An Overview of the Detroit River International Wildlife Refuge by Tyler Dolin, Biological Technician

An Overview of the Detroit River International Wildlife Refuge


                The Detroit River International Wildlife Refuge was formed in 2001 as a sanctuary for all native wildlife and migratory birds as well as the preservation of their natural ecosystems. The Refuge consists of 13,134 acres of total land that can be broken down into United States Fish and Wildlife Service land (2,000), State Department of Natural Resources land (8280), co-managed land (2804) and Management agreements (49) with the Refuge boundary shown in figure 1. As the only International Wildlife Refuge, a crucial partnership with Canadian Priority Natural Areas forms a large collection of land across the border, totaling 4778 acres (Figure 2). These lands fall in a priority area for migrating birds. Two migration paths cross directly through the Refuge, the Atlantic flyway and the Mississippi flyway yielding a large assortment of waterfowl, shorebirds, raptors and songbirds. Over 350 species of birds have been identified in this region with the following map giving details on where to find them;



                Parts of the Detroit River International Wildlife Refuge were once the Wyandotte National Wildlife Refuge formed in 1961. The Wyandotte National Wildlife Refuge initially consisted of Grassy Island and Mama Juda Shoal in the Detroit River, but grew to include Mud Island (2000). Once the decision was made to create the Detroit River International Wildlife Refuge the borders were expanded beyond the islands with much more land incorporated. The largest addition was Humbug Marsh, Michigan’s only Ramsar site (Wetlands of International Importance).  Adjacent to Humbug Marsh is the Refuge Gateway, where a visitor center, boat dock, and fishing pier are under construction with plans to be open in spring 2017.


Role with Lake Erie

                The natural lands of the Refuge provide numerous environmental services beyond fish and wildlife habitat that benefits Lake Erie. The lands process excess nutrients and pollutants that are harmful to the ecosystems. The lake also contributes with unique coastal wetlands. These wetlands are controlled specifically on changes in water levels, shoreline configuration, and type of bedrock as well as climate. The coastal wetland plants adapt to stressors such as seiches and high water level fluctuations over time for a competitive advantage over other plant species. Precise shoreline configurations allow for the wetlands to form and be protected from eroding wave action. Some such shorelines are embayments, peninsulas or drowned river mouths. With Lake Erie being the southernmost lake, it allows a unique vegetation abundance compared to the other great lakes, typical of a southern wet meadow ecosystem. The bedrock in the Erie region is a limestone and dolomite mix, a comparatively soft bedrock that allows the water to manipulate it into protective environmental features such as estuaries.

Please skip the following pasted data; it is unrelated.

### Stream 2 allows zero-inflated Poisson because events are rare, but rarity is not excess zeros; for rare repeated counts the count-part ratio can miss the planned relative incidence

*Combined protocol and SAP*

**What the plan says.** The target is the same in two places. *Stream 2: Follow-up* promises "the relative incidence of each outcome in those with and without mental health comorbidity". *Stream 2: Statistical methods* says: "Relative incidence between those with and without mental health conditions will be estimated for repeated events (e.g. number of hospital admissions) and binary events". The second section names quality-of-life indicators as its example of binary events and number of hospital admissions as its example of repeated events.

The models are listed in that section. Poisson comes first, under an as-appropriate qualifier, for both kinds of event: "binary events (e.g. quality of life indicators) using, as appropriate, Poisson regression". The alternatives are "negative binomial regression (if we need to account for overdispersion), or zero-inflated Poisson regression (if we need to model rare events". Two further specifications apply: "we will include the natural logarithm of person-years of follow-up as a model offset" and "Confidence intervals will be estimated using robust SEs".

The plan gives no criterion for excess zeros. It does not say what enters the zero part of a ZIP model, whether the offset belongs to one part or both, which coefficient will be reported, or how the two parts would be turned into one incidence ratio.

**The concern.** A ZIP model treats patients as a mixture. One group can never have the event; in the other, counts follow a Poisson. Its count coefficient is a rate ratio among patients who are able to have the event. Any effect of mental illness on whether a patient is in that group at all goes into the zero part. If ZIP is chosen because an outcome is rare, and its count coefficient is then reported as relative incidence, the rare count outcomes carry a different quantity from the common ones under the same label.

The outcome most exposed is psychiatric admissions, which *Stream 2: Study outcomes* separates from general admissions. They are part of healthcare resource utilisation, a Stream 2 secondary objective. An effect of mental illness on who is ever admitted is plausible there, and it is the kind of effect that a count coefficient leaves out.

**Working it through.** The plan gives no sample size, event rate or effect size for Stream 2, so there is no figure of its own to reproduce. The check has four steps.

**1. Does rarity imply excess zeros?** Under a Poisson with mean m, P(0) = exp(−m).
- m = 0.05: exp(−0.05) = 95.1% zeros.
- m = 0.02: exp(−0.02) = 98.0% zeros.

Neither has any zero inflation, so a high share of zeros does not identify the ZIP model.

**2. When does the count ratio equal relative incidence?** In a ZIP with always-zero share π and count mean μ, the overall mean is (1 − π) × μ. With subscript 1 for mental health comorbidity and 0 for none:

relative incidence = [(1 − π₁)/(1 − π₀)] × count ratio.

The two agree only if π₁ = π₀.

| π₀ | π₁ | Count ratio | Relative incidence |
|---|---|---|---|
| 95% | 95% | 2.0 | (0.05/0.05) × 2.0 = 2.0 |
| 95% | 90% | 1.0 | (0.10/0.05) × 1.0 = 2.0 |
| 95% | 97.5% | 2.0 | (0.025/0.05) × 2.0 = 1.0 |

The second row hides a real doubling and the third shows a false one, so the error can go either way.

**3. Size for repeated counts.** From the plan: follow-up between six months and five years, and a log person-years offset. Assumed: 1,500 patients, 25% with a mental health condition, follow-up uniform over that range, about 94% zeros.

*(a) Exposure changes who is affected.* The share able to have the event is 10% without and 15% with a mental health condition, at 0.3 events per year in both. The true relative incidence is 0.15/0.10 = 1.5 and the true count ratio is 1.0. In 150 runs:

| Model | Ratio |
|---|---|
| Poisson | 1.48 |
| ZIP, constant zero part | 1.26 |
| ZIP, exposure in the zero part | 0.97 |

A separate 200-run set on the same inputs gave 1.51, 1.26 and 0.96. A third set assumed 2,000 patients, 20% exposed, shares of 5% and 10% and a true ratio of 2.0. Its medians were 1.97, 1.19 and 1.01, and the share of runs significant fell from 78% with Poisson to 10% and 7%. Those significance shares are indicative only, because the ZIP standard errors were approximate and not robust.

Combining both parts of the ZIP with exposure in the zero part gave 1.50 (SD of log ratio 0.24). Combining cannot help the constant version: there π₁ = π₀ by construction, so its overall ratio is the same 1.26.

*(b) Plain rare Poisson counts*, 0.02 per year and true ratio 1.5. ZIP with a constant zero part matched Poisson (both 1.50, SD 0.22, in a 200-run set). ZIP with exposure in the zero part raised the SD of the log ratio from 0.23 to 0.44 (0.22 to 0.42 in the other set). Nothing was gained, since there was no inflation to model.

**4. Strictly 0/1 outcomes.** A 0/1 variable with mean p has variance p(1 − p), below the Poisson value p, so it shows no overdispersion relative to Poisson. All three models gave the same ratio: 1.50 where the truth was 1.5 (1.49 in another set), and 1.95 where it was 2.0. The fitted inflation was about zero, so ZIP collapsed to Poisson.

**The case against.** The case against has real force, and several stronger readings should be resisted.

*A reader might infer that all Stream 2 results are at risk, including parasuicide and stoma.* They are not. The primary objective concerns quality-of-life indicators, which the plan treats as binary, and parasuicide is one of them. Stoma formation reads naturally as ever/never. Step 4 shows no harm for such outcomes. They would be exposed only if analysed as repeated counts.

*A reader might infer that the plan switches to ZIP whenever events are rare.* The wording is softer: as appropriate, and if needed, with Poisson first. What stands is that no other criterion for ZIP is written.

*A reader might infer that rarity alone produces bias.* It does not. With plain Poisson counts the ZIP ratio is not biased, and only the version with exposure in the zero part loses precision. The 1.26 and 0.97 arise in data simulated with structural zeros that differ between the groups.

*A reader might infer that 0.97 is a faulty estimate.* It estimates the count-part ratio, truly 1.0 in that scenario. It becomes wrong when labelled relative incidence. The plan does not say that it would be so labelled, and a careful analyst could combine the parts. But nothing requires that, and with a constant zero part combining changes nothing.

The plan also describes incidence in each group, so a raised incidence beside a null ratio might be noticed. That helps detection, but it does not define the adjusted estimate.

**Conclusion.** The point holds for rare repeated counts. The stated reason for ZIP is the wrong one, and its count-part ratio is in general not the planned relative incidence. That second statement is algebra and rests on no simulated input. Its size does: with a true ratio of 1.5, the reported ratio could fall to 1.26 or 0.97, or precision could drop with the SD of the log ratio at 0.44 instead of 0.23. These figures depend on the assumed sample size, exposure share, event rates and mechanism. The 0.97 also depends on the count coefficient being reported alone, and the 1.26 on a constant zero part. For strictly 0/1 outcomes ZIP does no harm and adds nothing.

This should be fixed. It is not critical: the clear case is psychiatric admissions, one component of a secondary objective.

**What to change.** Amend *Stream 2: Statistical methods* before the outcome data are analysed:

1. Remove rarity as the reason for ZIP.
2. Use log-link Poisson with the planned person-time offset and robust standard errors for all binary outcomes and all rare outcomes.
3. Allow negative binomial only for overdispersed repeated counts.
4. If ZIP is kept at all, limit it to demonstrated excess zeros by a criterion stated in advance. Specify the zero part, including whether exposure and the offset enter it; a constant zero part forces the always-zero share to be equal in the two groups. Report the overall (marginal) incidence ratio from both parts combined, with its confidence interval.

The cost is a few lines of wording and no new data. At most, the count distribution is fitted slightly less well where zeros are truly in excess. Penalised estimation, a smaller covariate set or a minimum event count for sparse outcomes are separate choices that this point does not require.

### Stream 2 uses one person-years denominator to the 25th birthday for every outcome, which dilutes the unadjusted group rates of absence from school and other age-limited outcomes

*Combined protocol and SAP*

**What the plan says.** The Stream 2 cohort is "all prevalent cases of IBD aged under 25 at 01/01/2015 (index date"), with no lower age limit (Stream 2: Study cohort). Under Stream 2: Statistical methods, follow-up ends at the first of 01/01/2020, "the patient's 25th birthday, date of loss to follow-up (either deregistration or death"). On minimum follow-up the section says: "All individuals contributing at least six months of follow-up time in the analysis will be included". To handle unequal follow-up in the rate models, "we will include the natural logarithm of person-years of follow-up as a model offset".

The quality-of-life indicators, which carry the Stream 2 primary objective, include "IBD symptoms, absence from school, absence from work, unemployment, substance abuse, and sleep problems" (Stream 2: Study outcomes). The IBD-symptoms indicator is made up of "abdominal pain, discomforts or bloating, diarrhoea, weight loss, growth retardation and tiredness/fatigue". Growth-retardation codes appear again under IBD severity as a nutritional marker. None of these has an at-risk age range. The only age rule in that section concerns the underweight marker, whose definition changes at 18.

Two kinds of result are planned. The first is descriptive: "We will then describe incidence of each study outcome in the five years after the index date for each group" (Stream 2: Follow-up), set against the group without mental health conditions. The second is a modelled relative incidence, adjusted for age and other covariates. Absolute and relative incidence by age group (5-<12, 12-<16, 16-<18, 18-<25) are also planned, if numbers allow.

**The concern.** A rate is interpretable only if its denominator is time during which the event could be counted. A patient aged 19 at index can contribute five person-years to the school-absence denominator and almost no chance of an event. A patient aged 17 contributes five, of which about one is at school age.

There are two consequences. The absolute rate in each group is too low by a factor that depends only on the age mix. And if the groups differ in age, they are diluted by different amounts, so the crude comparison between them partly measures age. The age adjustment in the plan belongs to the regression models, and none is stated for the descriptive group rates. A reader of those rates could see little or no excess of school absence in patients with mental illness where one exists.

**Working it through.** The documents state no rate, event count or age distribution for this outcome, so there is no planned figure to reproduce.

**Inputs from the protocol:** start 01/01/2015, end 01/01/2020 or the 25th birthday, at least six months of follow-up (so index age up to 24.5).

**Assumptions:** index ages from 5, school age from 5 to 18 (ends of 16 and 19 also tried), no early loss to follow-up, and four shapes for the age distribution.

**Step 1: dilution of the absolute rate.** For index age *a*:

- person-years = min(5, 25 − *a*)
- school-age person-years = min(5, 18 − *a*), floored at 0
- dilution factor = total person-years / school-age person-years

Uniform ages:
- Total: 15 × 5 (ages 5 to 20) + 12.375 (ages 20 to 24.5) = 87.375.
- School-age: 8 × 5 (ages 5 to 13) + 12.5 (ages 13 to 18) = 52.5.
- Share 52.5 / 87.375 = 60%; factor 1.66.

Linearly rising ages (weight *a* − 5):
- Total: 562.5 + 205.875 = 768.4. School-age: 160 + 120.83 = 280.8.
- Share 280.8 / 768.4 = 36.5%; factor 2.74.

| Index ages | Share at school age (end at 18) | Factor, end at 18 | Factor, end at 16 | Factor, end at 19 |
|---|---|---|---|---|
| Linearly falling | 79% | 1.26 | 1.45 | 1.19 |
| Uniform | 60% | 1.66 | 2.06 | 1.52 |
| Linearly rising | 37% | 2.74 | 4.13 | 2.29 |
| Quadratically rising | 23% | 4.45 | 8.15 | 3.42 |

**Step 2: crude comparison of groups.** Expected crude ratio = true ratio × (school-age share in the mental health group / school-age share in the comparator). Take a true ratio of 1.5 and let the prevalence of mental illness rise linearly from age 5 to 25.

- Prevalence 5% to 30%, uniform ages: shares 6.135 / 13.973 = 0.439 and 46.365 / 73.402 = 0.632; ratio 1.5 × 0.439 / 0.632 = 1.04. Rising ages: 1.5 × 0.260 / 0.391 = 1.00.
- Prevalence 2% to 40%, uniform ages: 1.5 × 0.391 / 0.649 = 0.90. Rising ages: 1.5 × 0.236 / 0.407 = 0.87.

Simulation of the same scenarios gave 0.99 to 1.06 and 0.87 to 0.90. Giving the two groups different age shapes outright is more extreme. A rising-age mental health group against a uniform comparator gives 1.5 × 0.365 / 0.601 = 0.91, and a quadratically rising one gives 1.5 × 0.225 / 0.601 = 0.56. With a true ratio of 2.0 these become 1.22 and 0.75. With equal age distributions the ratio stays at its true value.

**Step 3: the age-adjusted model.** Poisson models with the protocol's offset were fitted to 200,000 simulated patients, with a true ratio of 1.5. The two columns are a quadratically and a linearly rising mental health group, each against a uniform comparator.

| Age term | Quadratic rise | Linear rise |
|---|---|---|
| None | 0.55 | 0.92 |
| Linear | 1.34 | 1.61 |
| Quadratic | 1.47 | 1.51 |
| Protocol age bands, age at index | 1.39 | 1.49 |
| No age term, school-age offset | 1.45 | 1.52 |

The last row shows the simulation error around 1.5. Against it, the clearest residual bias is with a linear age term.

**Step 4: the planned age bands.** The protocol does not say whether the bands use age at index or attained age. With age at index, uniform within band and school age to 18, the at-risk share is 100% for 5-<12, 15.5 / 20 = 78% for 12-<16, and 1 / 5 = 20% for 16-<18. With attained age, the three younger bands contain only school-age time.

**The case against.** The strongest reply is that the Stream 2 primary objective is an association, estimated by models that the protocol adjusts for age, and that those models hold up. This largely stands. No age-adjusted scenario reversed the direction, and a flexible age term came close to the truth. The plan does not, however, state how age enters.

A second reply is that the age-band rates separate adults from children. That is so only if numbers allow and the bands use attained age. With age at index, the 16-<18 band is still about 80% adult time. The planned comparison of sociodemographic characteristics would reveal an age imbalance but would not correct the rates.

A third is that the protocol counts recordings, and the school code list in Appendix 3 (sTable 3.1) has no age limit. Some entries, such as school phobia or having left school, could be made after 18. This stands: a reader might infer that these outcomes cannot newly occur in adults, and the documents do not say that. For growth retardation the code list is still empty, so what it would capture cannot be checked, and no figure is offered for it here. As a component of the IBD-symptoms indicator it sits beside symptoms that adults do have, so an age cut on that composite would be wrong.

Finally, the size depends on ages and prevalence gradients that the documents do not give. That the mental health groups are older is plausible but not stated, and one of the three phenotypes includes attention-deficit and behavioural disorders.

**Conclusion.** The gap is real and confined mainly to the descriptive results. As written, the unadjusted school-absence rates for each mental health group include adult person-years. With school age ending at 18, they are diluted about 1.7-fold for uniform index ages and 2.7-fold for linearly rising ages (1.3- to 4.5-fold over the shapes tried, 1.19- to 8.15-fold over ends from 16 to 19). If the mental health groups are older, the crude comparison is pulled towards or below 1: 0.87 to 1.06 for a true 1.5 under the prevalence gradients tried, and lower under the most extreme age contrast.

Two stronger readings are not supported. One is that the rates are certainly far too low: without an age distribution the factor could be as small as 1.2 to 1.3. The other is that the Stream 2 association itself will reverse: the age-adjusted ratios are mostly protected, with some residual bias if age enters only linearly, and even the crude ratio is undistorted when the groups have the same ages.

Invasive Species

                Invasive species are managed on the Refuge in some instances. They remove native species from an ecosystem and decrease the quality of that habitat for resident plants and animals, in addition to growing in dense stands that can negatively impact the natural community. Some aquatic species such as European frogs-bit (Hydrocharis morsus-ranae), phragmities (Phragmites australis), flowering rush (Butomus umbellatus), water hyacinth (Eichornia crassipes), and water lettuce (Pistia stratiotes). 

                Terrestrial invasive species can include reed canary grass (Phalaris arundinacea), Japanese knotweed (Polygonum cuspidatum), autumn olive (Elaeagnus umbellata), tartarian honeysuckle (Lonicera tatarica), garlic mustard (Alliaria petiolate), common buckthorn (Rhamnus cathartica) and glossy buckthorn (Rhamnus frangula). These species can degrade forested or wet prairie landscapes and their respective habitats, reducing the health of the ecosystem.

                These species can be controlled through prescribed fire, mowing or herbicide application. Before any treatment, field observations are collected to determine if there is a need for treatment, what the magnitude of the treatment should be and the best interest of the Refuge by the staff. For more detail on invasive species methods, see the Detroit River-Western Lake Erie cooperative weed management area 2015 annual report:



Research has been conducted by the United States Fish and Wildlife Service, the Michigan Department of Natural Resources and Eastern Michigan University. The primary target has been phragmities, (Phragmites australis), with a focus on basic field observations, effects of controlled burns, plant rhizome regrowth, historical mapping and herbicide application efficacy. There has also been work completed on ecosystem restoration and the management practices of flowering rush (Butomus umbellatus). Details can be found at the following website: 


Figure 1. The Detroit River International Wildlife Refuge ranges from the Michigan-Ohio border to the Rouge River in south Detroit and with the western border as I-75 until the River Raisin, where it then becomes the North Dixie Highway/Jefferson Avenue up to the Rouge River.


Figure 2. Depiction of Detroit River International Wildlife Refuge acquisition boundary and Canadian Priority Natural Areas boundary.